a) Of course I've had a cold. Everybody has had a cold at some point in their lives!

The "experiential" use is characterized by a time period in the past when the action took place. The time period does not continue into the present. It is also usually seen with "ever (before)" or "never (before)". Have you ever ...? at any time before now is often implied.

Hi, CJ. As you said "Have you ever..." usually implied that at any time before now? So here i get an example for you: let's suppose that i am making a phone call to a person, and she asks me:" have you ever smoked", and i admit that i never smoked before, but how about i am smoking right now-- while i am making phone, i am smoking. So can i reply :YES ? But if the sentence "have you ever..." means at any time before the moment of speaking, then i have to say: NO? BTW, Does "Have you had a cold" mean "Have you ever had a cold"?

THen you said a sentence could have different meanings in the different context. I also got a question for you: Would you say: "I have never been to England." when you are now in ENgland? I think if you really think a sentence could have different meanings in different context, then you would say that. {My english teacher has the same thought as yours, so he told me you could say that when you are now in England} But however, some native speakers told me that you could say that sentence only when you are not in England now, and you didn't go to England in the past,either. So you need to say :"I have never been to England BEFORE." when you are now in England. {I still think there are several TYPICAL sentences having only one meaning in many native speakers' minds: e.g. I have eaten chicken. (Most people agree that it means I ate chicken. But in your opinion that a sentence can have different meanings in different context, then if you can't add any modifier in it, could you still let this sentence has another meaning by changing the context or whatever you want?)}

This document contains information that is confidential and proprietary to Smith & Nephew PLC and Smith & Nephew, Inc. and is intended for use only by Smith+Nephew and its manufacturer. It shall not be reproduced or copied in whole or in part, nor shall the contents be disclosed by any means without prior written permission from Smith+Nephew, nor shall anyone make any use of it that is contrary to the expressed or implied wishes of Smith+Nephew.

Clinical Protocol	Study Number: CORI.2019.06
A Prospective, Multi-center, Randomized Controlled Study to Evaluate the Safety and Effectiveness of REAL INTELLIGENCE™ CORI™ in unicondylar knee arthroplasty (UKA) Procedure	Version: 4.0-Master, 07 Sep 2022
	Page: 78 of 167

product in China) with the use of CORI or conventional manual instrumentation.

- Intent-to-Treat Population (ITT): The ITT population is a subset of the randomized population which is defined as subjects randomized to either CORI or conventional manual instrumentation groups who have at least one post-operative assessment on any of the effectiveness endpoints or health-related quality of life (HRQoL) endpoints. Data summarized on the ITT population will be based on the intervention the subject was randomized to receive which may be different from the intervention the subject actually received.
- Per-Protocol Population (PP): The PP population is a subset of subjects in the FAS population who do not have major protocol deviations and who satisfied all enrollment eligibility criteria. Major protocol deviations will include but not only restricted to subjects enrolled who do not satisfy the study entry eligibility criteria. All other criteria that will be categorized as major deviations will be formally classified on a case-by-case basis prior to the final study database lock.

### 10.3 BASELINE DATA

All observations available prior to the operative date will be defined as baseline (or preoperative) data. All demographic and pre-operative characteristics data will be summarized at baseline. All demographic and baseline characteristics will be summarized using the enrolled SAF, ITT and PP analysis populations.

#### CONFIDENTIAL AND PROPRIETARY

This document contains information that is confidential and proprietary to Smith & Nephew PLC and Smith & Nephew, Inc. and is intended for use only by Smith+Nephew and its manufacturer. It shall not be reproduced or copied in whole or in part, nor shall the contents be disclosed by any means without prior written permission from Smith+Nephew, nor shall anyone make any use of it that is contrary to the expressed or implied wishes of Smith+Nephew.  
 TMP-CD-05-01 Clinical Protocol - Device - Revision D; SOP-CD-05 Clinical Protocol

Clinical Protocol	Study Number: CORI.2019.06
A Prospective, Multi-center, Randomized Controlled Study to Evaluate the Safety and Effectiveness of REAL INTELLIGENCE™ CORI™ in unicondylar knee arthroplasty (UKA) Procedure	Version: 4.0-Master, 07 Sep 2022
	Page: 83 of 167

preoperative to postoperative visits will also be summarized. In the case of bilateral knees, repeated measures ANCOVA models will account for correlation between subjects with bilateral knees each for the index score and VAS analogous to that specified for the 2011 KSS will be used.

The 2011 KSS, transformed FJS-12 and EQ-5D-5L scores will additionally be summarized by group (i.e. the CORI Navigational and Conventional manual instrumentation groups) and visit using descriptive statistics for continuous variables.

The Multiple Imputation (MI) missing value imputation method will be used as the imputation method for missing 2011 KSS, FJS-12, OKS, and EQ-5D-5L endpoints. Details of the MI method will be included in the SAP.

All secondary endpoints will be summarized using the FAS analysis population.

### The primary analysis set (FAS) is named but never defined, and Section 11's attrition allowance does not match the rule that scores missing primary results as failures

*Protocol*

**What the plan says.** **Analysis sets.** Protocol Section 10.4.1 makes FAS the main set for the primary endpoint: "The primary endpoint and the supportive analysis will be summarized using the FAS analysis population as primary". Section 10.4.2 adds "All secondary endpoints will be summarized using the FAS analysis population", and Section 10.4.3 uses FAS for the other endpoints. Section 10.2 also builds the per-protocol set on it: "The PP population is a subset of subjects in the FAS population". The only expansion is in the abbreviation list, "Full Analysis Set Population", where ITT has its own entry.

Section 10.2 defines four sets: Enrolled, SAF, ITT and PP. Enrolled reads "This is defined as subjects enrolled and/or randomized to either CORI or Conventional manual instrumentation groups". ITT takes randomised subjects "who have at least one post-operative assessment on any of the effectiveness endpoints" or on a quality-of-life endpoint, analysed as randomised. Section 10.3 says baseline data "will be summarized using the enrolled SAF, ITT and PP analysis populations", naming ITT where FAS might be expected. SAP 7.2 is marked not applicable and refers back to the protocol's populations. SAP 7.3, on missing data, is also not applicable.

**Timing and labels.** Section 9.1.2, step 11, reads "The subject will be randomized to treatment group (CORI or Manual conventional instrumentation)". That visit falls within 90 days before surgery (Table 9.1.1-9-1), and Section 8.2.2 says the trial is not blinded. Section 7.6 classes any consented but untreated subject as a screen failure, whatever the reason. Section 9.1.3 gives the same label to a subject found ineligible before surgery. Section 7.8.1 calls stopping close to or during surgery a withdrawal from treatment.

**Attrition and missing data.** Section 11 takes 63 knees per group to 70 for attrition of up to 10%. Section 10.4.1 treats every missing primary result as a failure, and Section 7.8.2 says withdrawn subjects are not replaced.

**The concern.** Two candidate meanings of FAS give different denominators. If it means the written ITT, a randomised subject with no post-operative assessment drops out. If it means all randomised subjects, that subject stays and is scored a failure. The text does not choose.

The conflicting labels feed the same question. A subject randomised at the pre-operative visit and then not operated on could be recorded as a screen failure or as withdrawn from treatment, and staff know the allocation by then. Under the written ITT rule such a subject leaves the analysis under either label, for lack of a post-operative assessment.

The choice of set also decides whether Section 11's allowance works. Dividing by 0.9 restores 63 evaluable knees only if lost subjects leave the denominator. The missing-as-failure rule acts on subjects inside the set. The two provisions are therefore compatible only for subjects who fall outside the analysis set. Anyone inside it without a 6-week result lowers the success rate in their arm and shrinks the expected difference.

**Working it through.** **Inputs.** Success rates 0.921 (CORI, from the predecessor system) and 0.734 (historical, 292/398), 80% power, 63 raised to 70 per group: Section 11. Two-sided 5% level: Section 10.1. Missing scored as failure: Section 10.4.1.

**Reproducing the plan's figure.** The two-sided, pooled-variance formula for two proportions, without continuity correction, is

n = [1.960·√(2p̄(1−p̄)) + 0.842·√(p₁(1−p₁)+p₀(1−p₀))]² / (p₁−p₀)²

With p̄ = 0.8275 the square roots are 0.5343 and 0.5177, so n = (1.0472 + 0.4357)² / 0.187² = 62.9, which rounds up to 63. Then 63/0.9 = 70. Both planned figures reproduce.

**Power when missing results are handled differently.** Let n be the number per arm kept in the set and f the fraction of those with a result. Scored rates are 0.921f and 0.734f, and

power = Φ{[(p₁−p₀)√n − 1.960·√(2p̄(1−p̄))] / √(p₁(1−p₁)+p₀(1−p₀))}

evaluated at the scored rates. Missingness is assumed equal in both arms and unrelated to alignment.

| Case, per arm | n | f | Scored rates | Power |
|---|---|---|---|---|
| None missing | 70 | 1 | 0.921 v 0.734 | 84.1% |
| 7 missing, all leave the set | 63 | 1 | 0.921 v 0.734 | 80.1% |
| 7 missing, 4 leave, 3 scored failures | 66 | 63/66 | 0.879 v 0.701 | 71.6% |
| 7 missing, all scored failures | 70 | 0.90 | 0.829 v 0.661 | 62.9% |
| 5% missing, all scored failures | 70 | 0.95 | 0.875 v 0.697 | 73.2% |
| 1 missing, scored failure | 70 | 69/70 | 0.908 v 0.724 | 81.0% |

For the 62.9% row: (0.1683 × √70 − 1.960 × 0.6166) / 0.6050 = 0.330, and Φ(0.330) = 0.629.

Thanks.
MIA6Does "Have you had a cold" mean "Have you ever had a cold"?
No, IMO.

Say you're saying:
Have you just/recently had a cold?
means in the immediate time leading to now/today, in the preceding days.

Qualifiers such as just, ever, etc, are very important in timing the sequence of events and clarifying the context.

BTW,
Have you had a cold?
isn't clear enough to my taste, and if I understand it correctly, CJ's not liking it either.

Hi,

Have you had a cold?

This is perfectly normal English. CJ's point is that different meanings arise from different contexts.

My colleague is away from work for three days, and then returns. I say 'Hi, Fred, nice to see you back. Have you had a cold?'